JOINT MEDIA RELEASE

MINISTER FOR FOREIGN AFFAIRS
ALEXANDER DOWNER

MINISTER FOR THE ENVIRONMENT AND HERITAGE
ROBERT HILL


FA 132

2 December 1999

Move to Claim Extended Antarctic Continental Shelf

Federal Environment and Heritage Minister, Robert Hill, and Foreign Affairs Minister, Alexander Downer, today announced that the Commonwealth government will take action to define the limits of the continental shelf off the Australian Antarctic Territory so that Australia's rights under the UN Convention on the Law of the Sea (UNCLOS) can be fully exercised.

Under UNCLOS countries are entitled to an Exclusive Economic Zone (EEZ) extending 200 nautical miles from the coastline. Nations may also exercise sovereign rights over the physical continental shelf in areas beyond the EEZ.

Mr Downer said that it was believed that the continental shelf off our Antarctic Territory extended up to a further 150 nm beyond our existing EEZ - an area the size of Queensland.

"Under the rules of UNCLOS, Australia has until 2004 to lodge data delineating this additional area," Mr Downer said.

"It is a once only opportunity which, under current arrangements, is lost if the 2004 deadline is not met. The Howard government is not prepared to forgo the opportunity to add this area to Australia's marine territory.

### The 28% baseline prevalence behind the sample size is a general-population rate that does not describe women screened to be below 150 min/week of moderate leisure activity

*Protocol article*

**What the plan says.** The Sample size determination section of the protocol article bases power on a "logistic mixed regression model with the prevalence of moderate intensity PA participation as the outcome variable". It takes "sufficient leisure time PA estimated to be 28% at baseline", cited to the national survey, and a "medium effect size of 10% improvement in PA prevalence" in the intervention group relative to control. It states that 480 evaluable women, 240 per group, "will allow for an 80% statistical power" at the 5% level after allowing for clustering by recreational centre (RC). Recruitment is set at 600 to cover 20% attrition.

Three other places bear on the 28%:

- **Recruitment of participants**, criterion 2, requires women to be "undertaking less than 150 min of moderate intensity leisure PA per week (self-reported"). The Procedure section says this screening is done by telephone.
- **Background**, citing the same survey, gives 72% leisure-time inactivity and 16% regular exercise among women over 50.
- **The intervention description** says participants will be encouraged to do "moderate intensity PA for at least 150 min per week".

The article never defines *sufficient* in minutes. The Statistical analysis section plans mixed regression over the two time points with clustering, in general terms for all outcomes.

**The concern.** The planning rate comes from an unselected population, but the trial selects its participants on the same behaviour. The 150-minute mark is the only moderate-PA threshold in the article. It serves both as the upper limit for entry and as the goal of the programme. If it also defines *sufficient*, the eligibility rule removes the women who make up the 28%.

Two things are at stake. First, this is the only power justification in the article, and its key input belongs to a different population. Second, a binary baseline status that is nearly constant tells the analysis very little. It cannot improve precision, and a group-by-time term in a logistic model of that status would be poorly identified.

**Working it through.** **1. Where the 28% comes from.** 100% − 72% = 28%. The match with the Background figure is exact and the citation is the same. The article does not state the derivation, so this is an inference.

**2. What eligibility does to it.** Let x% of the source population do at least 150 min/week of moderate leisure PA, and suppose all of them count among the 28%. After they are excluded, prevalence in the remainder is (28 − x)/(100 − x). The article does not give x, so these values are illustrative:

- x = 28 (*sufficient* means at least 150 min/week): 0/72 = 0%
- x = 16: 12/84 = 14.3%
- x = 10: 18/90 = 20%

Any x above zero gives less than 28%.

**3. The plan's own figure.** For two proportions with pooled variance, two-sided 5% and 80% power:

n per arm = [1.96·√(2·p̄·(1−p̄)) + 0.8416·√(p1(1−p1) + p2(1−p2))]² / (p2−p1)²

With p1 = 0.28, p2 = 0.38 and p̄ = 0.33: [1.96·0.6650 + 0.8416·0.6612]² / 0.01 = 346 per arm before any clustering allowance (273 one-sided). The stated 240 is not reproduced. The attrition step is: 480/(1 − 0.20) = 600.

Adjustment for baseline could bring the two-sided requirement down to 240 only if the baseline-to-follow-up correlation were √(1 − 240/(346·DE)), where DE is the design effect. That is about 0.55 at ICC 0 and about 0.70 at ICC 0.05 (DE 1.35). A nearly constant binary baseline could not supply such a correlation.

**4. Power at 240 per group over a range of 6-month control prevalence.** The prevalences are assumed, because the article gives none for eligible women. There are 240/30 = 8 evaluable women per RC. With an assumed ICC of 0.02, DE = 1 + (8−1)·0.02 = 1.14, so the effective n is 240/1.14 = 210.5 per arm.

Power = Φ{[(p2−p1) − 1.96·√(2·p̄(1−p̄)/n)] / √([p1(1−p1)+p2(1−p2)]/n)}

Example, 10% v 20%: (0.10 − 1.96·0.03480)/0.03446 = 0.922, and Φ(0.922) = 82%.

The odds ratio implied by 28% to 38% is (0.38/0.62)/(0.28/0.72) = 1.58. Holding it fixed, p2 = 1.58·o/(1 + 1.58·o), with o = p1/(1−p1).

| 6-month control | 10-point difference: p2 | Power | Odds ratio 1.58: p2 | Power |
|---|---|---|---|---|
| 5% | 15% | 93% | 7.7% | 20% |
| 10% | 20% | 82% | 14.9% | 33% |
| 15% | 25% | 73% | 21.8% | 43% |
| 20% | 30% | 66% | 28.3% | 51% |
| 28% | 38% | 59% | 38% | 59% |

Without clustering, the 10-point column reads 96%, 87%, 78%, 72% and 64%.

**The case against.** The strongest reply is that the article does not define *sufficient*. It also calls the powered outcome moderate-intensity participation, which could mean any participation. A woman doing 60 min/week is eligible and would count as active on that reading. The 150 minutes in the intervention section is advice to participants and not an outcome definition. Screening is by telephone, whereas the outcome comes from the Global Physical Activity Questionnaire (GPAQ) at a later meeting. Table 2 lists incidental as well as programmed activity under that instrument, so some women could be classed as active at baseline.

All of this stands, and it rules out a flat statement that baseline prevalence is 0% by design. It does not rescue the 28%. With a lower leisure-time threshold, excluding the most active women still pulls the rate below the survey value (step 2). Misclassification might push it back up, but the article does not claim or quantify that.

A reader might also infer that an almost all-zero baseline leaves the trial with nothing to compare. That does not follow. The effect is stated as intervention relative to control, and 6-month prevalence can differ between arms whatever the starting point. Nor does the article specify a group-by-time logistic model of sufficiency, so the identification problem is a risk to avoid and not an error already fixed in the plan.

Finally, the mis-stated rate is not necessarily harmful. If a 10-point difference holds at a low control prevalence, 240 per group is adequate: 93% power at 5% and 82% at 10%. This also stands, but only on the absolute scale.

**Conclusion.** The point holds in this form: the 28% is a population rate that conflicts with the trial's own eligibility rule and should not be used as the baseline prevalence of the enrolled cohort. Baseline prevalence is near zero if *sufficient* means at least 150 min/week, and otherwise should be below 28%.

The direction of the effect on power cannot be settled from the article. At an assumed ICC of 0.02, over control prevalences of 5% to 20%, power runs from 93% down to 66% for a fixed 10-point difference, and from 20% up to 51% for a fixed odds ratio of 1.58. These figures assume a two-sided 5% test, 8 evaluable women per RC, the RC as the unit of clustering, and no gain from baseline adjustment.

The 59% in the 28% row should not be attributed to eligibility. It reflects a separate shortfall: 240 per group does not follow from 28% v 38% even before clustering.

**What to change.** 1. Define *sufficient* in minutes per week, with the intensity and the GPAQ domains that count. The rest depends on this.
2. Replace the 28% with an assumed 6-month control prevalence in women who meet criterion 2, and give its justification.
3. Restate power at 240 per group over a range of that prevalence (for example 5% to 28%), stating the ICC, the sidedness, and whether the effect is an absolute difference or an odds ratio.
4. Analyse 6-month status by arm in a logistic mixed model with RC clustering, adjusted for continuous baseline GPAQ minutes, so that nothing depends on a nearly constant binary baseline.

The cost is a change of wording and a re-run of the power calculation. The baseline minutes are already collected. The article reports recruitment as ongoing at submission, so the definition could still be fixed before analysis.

"Our claim for the extended continental shelf is consistent with our approach to the continental shelf around Australia for which data is already being collected."
Senator Hill said that, once accepted, a country has exclusive rights for the purpose of exploring sea-bed natural resources, which include minerals as well as sedentary living resources of the seabed.

"The lodging of a claim for this area does not, however, indicate a weakening in the government's support for the Madrid protocol which prohibits mining south of 60 degrees south for at least 50 years.

"There are, however, other resources, such as genetic resources, which may be of value and would not involve mining. Australia's sovereign rights could be used to prevent others from exploiting the area so that the sea-bottom marine life is protected," Senator Hill said.

The government will provide approximately $30 million over five years (depending on final chartering costs) for the necessary research and survey work in the region.


Media Enquiries: Rod Bruem (Senator Hill's office) 02 6277 7640
Innes Willox (Mr Downer's office) 02 6277 7500
DFAT - Matt Francis (02) 6261 1555

Local Date: Tuesday, 07-Jan-2014 10:35:20 EST

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